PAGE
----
Despite pressure from Senators Herbert Kohl (D-WI) and Charles Grassley (R-IA), co-authors of the 2007 Sunshine Act provisions, to release the final rule implementing the ACA’s Sunshine Act requirements, CMS announced in May 2012 that the data collection requirement for applicable manufacturers and applicable GPOs would not be imposed before January 1, 2013. CMS has emphasized the need to consider and address industry questions, as well as to provide for sufficient time for implementation to ensure the accuracy of the data collected.
Once finalized, the proposed rule will require applicable manufacturers of covered drugs, devices, biologicals, or medical supplies (collectively, covered products) operating in the United States to annually track and report certain payments or other transfers of value to physicians or teaching hospitals (covered recipients). Although the proposed rule clarified many of the statutory requirements, certain provisions of the proposed rule arguably expand the scope of the statutory provisions beyond what is contained in the ACA and have been challenged in the industry comments. These areas include the following:
- The interpretation of “operating in the United States”
- Redundant reporting requirements related to direct/indirect research
- Reporting requirements for third parties such as Continuing Medical Education (CME) providers
Although the impacted industries have urged CMS to adopt a longer implementation enforcement period, applicable manufacturers and applicable GPOs will have only 90 days after the final rule is issued to begin internal tracking of relevant payments and other transfers of value to covered recipients. Given this short window, companies should continue to ensure that they have implemented internal business processes and data collection systems that will capture all payments covered by the ACA. Failure to comply with the ACA carries a potential penalty ranging from $1,000 to $100,000 for each violation, up to a maximum annual fine of $1 million.
Other ACA Transparency Provisions
CMS has also released guidance on other ACA transparency requirements for hospitals, pharmacy benefit managers, pharmacies, physicians, and nursing homes:
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Expanded Recovery Audit Contractor Activities
The ACA increases Recovery Audit Contractor7 audits of providers under Medicaid state plans and expands the Medicare Part D and Medicare Advantage programs. As RAs receive payment based on the amount of improper payments they identify, they recently have been scrutinized for using “bounty hunter” techniques that have prompted congressional oversight hearings. Moreover, Medicaid RAs indirectly came under fire within the last few weeks after a U.S. Government Accountability Office (GAO) report found that Medicaid integrity contractors have been paid $100 million over the last five years but recovered just $20 million in improper payments. In response to congressional outrage expressed at hearings on the GAO report conducted by the Senate Homeland Security and Governmental Affairs Subcommittee, CMS officials have indicated that the agency would not renew contracts with some integrity contractors and that other contractors would be reassigned.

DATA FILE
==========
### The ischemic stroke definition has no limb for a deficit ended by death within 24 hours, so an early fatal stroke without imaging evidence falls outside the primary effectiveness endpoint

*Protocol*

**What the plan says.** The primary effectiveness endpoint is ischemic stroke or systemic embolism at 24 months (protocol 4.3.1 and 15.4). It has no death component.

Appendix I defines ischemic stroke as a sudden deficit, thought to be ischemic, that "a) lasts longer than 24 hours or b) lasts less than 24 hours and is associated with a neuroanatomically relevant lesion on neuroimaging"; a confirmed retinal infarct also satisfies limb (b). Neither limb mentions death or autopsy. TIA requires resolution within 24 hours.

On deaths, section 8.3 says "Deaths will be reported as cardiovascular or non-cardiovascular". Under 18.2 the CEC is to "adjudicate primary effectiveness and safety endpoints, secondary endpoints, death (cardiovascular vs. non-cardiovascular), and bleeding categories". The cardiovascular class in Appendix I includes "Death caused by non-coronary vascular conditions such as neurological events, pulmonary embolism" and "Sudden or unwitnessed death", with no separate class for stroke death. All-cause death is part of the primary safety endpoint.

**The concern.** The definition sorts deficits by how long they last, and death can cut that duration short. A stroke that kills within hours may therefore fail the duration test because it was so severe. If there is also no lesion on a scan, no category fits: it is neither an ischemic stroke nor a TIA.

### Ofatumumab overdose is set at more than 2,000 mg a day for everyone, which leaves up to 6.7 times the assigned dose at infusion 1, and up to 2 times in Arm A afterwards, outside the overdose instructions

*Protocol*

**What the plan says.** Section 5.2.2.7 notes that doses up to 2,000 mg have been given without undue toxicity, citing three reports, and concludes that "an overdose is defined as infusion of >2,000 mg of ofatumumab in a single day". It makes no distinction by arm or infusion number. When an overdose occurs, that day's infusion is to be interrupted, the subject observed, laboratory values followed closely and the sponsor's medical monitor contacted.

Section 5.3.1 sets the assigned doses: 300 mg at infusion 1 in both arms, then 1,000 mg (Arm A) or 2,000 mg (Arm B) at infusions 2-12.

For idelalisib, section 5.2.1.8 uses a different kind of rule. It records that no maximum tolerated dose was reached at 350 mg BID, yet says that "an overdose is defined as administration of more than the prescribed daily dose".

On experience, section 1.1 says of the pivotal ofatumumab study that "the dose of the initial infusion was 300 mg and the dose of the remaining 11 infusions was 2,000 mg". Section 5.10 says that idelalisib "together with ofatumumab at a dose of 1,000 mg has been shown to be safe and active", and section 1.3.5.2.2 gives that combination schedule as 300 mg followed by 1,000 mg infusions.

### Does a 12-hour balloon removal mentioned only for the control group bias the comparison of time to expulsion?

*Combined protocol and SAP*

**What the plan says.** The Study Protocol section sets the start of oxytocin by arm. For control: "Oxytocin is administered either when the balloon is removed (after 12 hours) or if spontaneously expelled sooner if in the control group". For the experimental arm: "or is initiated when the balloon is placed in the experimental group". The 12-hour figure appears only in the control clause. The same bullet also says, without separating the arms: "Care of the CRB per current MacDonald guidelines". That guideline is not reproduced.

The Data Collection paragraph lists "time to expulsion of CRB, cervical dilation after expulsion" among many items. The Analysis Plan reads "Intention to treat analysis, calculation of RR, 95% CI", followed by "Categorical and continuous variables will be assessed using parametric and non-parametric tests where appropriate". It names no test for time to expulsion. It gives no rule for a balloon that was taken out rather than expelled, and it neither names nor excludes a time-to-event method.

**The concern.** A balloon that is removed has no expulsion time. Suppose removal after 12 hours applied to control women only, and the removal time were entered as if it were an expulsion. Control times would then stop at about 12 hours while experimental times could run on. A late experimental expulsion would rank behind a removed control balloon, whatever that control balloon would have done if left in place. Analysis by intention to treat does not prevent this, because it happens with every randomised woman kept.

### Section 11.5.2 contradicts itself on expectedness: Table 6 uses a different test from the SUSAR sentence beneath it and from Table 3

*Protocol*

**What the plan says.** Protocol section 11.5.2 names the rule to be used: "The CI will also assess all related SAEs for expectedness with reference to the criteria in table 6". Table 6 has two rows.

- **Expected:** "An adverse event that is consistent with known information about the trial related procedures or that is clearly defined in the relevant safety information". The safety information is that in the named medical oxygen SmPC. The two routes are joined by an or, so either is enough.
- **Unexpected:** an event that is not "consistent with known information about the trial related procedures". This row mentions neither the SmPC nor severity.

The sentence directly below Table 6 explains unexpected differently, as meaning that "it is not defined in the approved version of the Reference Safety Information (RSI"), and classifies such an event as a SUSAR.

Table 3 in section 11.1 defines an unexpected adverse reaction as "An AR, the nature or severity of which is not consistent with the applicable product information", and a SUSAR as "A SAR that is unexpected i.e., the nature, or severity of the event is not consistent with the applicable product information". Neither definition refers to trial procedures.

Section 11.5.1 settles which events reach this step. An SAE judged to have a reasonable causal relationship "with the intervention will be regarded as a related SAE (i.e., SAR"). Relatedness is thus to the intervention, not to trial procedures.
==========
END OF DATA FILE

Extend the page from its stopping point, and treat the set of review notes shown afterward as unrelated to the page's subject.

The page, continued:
Notwithstanding recent industry and congressional criticism of RAs, these organizations continue to perform audits and make program integrity and fraud referrals to law enforcement. Therefore, it is necessary to structure audit responses to RAs with the same degree of diligence as a direct government request, including documenting interactions with RAs’ representatives.
Mandatory Compliance Programs
The ACA mandates that a broad range of providers, suppliers, and physicians adopt compliance programs as a condition of enrollment. Failure to implement certain core compliance program features may create additional opportunities for regulatory and law enforcement scrutiny, as well as potential FCA liability for failure to prevent or identify improper federal healthcare program claims and payments.8 The existence or lack of robust provider compliance program controls, when combined with the expansion of the FCA and AKS noted above, will likely be the subject of enhanced focus in fraud and abuse investigations and prosecutions.
The ACA’s compliance program mandates are divided into two categories—nursing facilities and all other providers/suppliers. The nursing facility compliance program provisions in the ACA are much more detailed and contain an implementation time line that required the Secretary of the U.S. Department of Health and Human Services (HHS), in coordination with the Office of the Inspector General, to issue regulations for “an effective compliance program” by March 23, 2012, a statutory deadline that HHS did not meet. Without the specificity expected in implementing compliance rules, it will be challenging for skilled and other nursing facilities to meet their statutory obligations to have “in operation” compliance and ethics programs that meet the ACA’s criteria by March 23, 2013. The requirements as to other providers and suppliers are largely undefined, and there is no specific implementation time line for the development or implementation of these compliance programs. Instead, Congress has left the establishment of core compliance program elements and implementation deadlines to the discretion of HHS, something that HHS also has yet to address.